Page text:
Up until the 1940s the Palace of Westminster was ventilated using a stack ventilation system that originated in the mid-nineteenth century and was technically refined over a period of ninety years, involving several design modifications. It was a nineteenth century example of a mixed mode system, integrating natural and mechanical strategies. Hot air was drawn out of the building using buoyancy driven stack ventilation system, which exploited the waste heat from bodies, smoke (from fire places, boilers and kitchens), gas lighting and the heating. The air flow was assisted by steam jets or coke fires, and after 1904, by means of electric fans. The historic stack system is no longer operational but extensive archival evidence has survived and allows reconstructing the original system in great detail as well as analysing its performance. This project is based on extensive archival research conducted at the Smithsonian Institute, British Library, Parliamentary, National, London Metropolitan Archives and the libraries at UCL and the University of Cambridge. This material has not been studied by historians in any depth before, and this project has shown how primary source material can be used to reconstruct the design and performance of the historic system in great detail. In addition, modern technology and our current scientific understanding also enables to re-vitalize and improve the historic system. This possibility is investigated as part current inquiries into sustainable environmental design strategies for the refurbishment of the Palace. The primary research objectives of this project are to regain a critical understanding of the original system, how it was operated and performed under different conditions, using a combination of archival research and technical analysis. Since the start of this project in September 2011 the focus has been on historical research, involving extensive archival research, which included the study of the original project correspondence, drawings, sketches, measured data and scientific reports. An analysis based on historic data, both quantitative and qualitative, has provided detailed insights the system’s actual performance from the mid-nineteenth century through to the 1940s. Archival evidence also illuminated some of the technical issues encountered and the measures taken by the Victorians to improve its performance, including numerous technical modifications and changes to the environmental monitoring and control procedures. The methods used by the Victorians in the development and testing of the system are also studied. The research project focuses on four main areas:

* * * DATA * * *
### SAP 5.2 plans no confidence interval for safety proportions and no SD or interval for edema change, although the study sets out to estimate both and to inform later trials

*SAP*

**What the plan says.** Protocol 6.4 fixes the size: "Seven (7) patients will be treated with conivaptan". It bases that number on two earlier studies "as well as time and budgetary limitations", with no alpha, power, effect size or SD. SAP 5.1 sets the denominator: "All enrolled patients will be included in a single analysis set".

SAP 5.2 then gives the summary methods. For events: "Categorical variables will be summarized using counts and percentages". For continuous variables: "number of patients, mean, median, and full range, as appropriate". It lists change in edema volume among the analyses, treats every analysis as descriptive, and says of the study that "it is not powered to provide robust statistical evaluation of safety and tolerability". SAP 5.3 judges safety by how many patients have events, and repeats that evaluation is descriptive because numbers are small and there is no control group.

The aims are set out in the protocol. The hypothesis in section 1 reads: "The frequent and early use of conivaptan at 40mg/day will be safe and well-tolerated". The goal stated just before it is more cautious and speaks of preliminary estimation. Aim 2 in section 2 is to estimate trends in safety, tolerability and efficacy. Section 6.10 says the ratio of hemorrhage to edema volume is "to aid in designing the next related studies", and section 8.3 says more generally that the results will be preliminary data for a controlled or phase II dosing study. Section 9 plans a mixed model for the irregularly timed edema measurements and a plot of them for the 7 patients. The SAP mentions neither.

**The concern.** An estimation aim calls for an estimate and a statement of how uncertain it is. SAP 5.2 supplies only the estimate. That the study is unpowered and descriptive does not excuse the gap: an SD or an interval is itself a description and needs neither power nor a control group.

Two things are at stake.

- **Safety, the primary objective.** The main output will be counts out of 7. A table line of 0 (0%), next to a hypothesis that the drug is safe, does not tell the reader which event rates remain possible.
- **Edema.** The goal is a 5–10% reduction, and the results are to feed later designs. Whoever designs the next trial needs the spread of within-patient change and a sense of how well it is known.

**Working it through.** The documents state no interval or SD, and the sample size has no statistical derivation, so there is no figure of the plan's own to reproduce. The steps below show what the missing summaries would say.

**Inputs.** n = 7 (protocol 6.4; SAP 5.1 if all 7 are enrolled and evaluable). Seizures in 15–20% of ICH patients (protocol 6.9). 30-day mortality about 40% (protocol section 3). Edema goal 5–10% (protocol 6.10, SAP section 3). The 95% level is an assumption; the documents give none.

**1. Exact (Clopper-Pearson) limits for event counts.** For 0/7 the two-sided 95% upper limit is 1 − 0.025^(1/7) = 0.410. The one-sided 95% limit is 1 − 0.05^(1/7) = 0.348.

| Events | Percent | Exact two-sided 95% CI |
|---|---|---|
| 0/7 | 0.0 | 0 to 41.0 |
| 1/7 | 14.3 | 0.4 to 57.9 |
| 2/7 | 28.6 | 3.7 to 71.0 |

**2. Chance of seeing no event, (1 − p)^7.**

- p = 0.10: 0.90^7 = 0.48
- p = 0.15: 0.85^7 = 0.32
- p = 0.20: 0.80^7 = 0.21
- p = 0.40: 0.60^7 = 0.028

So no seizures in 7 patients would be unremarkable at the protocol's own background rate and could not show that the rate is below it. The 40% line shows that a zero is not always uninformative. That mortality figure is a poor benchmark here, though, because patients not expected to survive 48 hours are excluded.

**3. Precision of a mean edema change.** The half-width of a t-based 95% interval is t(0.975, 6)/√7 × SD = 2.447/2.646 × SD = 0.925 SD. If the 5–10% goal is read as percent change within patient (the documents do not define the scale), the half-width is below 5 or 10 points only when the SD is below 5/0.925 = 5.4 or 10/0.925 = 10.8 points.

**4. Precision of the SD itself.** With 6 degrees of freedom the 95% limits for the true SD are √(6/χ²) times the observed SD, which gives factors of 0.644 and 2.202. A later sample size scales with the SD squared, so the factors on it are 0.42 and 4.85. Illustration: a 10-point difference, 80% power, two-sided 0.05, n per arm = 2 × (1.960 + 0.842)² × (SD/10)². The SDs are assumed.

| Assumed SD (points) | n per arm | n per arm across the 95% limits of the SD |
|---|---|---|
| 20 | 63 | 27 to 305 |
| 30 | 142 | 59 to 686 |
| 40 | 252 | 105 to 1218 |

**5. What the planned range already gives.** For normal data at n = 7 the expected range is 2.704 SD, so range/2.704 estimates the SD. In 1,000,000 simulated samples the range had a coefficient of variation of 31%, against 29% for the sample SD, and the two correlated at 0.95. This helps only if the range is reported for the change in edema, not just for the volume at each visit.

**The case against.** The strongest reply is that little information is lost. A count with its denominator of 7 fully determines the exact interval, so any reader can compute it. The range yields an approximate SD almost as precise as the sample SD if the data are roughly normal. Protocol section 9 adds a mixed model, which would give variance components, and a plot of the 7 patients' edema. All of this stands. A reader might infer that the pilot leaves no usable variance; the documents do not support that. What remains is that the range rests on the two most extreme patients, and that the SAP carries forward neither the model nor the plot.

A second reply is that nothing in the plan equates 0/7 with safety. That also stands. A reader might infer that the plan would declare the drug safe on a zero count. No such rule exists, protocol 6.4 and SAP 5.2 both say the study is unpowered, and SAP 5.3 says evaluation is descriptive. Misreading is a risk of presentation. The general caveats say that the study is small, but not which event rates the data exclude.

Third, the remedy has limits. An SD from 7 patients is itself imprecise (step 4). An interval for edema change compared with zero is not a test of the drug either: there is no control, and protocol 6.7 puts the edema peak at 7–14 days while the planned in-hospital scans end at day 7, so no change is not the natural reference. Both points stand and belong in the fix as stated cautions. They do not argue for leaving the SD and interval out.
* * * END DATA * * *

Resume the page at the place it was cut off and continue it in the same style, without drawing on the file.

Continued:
(1) reconstruction of the design and management of the historic system
(2) analysis of the design development process and the original environmental design objectives
(3) study of the post-occupancy history, which includes a detailed analysis of the system’s performance as well as the various technical refinements made throughout its lifetime
(4) Design-led studies into potential strategies for re-vitalizing parts of the historic system as part of a sustainable ventilation strategy for the Houses of Parliament.
This project is co-ordinated by Dr. Henrik Schoenefeldt and in 2013 was extended to include collaborations with the Parliamentary Design Authority.
The current focus of this collaboration is on ventilation of the House of Lords debating chamber, which includes a detailed reconstruction and performance analysis of the historic system, based on archival research, computer fluid dynamic simulations and surveys of the existing chamber. This analysis is used to re-valuating the effectiveness of the historic system relative to nineteenth century and modern benchmarks of energy efficiency, thermal comfort and air quality. The findings of a preliminary study has been outlined in a report entitled First Report on the Victorian ventilation system of the House of Lords – Its design and evolution, 1839-54, which was submitted in January 2014. The report focuses on the evolution of the original Victorian system in the House of Lords from the 1840s till 1854, with a particular focus on the design introduced by Charles Barry’s team in 1846 and its subsequent remodelling. This will be followed by design-led research, interrogating various alternative scenarios for revitalizing optimizing the performance of the historic system.
To read more please visit Dr Schoenefeldt’s staff page.